Save the date to march with us

Dear Friends,

Often when there’s a crisis, people respond by traveling great distances on foot. Marches often transform the participants, and have changed my life, too. (Stay tuned for the upcoming release of my first book, Marcher, Walker, Pilgrim.)

Most important, marches change history. Consider:

  • The Women’s Suffrage March
  • Gandhi’s Salt March
  • The 1965 March for Voting Rights
  • The 1986 Great Peace March, which mobilized support for a nuclear test ban and citizen diplomacy between Americans and Russians

From September 1 – 8, fifty people will march from Des Moines to Fort Dodge, and one of them could be you! The First Nation – Farmer Climate Unity March unites Native, farmer, and other voices to build awareness of the historic landowner/Sierra Club lawsuit against the Iowa Utilities Board, contesting the use of eminent domain to build the Dakota Access Pipeline. That suit has the potential to stop the flow of crude oil across Iowa and three other states.

If you’re interested in learning more about the march, click here.

If you want to donate, click here.

The lawsuit will be heard by the Iowa Supreme Court this fall and it alleges that the Iowa Utilities Board (IUB) illegally allowed the use of eminent domain to build the Dakota Access Pipeline. The case is strong and references Iowa’s 2006 eminent domain law that limits the use of eminent domain to public purposes. A privately owned crude-oil pipeline merely transporting oil through Iowa is not a public purpose. This is a strong case.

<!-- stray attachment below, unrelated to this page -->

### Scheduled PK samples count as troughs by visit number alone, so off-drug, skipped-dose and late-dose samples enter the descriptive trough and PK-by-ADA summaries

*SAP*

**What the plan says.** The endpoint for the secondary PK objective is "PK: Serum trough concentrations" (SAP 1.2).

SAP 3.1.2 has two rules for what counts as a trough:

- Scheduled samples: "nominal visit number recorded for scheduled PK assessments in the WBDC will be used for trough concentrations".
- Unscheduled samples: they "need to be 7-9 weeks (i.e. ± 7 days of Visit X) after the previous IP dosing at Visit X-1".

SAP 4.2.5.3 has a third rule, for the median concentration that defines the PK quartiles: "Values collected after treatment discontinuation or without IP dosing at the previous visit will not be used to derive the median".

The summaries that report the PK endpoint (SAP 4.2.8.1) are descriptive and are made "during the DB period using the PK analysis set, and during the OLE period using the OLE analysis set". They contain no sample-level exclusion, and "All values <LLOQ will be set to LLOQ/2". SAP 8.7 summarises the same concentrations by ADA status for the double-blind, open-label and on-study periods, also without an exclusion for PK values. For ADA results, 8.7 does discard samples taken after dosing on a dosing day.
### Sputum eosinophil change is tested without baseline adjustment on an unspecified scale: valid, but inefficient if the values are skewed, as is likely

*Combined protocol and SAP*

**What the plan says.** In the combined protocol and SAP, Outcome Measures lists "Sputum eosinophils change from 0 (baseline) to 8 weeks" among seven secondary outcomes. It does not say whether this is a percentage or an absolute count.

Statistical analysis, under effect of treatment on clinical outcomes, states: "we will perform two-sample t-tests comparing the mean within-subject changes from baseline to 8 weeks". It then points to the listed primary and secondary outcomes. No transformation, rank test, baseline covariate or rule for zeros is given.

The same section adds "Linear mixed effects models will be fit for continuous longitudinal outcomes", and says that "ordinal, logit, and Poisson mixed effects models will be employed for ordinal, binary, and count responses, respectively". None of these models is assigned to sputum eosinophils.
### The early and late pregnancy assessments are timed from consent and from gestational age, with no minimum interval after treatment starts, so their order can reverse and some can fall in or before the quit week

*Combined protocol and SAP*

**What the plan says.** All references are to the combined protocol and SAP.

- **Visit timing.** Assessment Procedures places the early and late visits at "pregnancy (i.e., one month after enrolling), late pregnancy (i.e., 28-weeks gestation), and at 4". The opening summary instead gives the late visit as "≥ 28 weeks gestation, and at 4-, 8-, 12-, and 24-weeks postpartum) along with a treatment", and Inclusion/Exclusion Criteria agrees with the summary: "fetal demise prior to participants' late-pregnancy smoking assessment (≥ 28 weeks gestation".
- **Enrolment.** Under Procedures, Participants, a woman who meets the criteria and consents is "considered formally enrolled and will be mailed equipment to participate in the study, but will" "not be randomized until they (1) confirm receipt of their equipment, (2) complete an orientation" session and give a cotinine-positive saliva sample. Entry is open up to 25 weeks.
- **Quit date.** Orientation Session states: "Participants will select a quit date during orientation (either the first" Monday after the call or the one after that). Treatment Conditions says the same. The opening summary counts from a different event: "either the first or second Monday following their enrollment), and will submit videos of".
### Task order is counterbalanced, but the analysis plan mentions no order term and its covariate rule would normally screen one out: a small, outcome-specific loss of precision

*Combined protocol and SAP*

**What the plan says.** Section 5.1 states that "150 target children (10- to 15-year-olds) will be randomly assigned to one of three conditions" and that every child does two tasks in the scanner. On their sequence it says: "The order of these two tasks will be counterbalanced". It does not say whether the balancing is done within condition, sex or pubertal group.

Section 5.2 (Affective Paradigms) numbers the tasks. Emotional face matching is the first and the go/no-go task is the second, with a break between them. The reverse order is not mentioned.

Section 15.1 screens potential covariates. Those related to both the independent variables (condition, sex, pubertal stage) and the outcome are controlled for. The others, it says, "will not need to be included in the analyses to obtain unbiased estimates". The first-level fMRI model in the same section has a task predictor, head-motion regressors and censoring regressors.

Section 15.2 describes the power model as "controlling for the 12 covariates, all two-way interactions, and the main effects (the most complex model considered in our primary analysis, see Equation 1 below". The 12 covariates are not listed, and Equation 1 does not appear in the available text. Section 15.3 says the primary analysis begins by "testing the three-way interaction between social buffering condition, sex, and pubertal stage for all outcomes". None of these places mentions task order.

According to Wally Taylor, one of the attorneys for the plaintiffs, “The IUB can grant a permit to a pipeline company only if the service to be provided by the pipeline is necessary and benefits the public. The IUB failed in its duty in this case.”

Bold Iowa is again partnering with Indigenous Iowa to organize this eight-day, 90-mile march. We’ll track the pipeline through Story, Boone, and Webster counties, traveling 10-14 miles each day.  We’ll set up our mobile encampment at farms and parks — a self-contained community of tents and teepees with a kitchen, eco-commodes, solar showers, and a solar collector.

If you’re a good walker, care deeply about justice and our Earth, and are ready for a unique personal growth experience, please consider being part of this important event.

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Eddie Mauro is strongest on climate

Dear Friends,

Do you like drums? I do. Here’s one you’ll hear me beat until America wakes up or slips into a climate-induced coma:

WE CAN STOP THE DAKOTA ACCESS PIPELINE!!